General gardening topics

How to deadhead lily plants

Our site is reader supported, this means we may earn a small commission from Amazon and other affiliates when you buy through links on our site.

Lilies are a very popular group of plants with fragrant flowers but at what point should you deadhead those flowers and should you even do it in the first place? Do you have to cut them off or can you leave them?

Deadheading lily plants

The process of deadheading is fairly simple. Once you see the flower has faded you can break it off very gently with your hands or you can use a clean pair of secateurs to simply snip it off. Avoid cutting any of the leaves because those are imperative when it comes to storing energy for the winter.

Is deadheading lily plants necessary?

Deadheading refers to the process where you remove spent flowers from a plant. Most of the time people deadhead their flowers to encourage new flowers and prolong the flowering period and this is the case for most plants.

Recommended secateurs

Lilies don’t flower more than once on the same stem in the same year

However, that’s not what happens with lilies. Once the Lily stem has finished blooming, you won’t get any more Blooms from that stem. Cutting off the flowers won’t give the plant room for new flowers. So why do you have to do it?

Improve the appearance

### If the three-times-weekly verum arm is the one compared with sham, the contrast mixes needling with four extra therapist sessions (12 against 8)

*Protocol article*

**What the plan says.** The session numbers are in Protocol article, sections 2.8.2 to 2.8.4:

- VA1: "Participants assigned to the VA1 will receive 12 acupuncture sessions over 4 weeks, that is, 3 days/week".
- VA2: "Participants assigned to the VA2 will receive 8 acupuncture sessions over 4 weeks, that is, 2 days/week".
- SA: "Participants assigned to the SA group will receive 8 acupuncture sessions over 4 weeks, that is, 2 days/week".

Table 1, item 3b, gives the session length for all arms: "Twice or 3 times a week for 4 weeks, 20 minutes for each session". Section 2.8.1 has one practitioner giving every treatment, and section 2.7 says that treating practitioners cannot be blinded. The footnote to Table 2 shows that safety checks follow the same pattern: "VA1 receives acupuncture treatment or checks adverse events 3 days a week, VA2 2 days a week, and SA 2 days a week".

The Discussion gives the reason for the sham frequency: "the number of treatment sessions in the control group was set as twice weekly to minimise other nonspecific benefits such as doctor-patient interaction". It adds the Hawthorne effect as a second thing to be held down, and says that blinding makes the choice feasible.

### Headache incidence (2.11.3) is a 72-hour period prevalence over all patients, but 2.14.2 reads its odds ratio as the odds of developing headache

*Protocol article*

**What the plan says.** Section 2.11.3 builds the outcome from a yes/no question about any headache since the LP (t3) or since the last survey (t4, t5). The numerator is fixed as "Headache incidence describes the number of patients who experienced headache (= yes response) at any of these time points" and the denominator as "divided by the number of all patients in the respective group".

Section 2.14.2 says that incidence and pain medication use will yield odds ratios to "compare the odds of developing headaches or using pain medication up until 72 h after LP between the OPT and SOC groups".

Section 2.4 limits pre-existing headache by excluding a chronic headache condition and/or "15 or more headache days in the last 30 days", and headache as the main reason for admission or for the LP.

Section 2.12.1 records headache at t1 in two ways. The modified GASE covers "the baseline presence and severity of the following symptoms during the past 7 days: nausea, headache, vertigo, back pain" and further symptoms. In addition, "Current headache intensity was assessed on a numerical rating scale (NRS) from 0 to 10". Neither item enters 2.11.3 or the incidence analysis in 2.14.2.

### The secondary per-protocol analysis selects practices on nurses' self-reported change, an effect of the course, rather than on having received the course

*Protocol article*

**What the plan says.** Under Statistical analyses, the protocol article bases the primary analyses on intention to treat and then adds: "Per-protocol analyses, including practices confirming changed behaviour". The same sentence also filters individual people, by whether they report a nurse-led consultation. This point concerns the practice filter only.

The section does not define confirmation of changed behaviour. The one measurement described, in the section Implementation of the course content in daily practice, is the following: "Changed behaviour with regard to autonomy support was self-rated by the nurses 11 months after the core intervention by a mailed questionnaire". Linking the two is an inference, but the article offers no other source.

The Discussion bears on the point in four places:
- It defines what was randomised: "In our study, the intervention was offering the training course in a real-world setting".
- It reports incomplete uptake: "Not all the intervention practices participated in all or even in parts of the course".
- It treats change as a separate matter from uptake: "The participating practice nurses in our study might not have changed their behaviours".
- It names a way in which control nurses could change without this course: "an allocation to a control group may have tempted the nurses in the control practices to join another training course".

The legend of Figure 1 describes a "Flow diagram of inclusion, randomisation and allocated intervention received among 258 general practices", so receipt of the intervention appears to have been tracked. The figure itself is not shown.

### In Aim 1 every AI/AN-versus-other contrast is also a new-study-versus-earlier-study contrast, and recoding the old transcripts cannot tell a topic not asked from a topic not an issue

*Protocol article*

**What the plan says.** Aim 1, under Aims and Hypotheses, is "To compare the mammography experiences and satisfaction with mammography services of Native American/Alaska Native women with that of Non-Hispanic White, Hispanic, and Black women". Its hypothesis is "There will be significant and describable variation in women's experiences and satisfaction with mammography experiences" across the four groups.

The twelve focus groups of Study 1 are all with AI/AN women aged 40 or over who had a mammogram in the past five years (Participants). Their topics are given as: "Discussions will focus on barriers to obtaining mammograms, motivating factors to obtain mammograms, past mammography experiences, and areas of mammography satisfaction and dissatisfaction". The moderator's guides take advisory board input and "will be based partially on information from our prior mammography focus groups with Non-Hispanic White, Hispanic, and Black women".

Deadheading lilies is good because it cleans up the overall appearance of your lily plant. If you are growing for the beautiful flowers, having a smattering of spent flowers to detracts from that.

Don’t cut back the foliage

You also want to keep the foliage through the summer to help the plants come back the following spring and given the plants have a finite amount of energy, removing the spent flowers helps your plant focus more on keeping the foliage all year round.

Energy allocation

Don’t let them to seed to get bigger better flowers the following year

That said, remember that your Lily flower can be pollinated and if that happens it will shrivel up in order to reproduce by way of a seed pod. If you plan to use the same bulb to produce more lilies the following year, you can’t let this happen. Producing the seed pods requires energy from the plant that would otherwise be allocated to storing carbohydrates in the bulb for next season. If you don’t deadhead, those carbohydrates don’t get stored because the plant can either make the seed head or prepare for next year. It can’t do both. So you have to decide what you plan to do with your plants the following year.

Last update on 2022-03-17 / Affiliate links / Images from Amazon Product Advertising API

Welcome to my site, my name is John and I have been lucky enough to work in horticultural nurseries for over 15 years in the UK. As the founder and editor as well as researcher, I have a City & Guilds Horticultural Qualifications which I proudly display on our About us page. I now work full time on this website where I review the very best gardening products and tools and write reliable gardening guides. Behind this site is an actual real person who has worked and has experience with the types of products we review as well as years of knowledge on the topics we cover from actual experience. You can reach out to me at

Write A Comment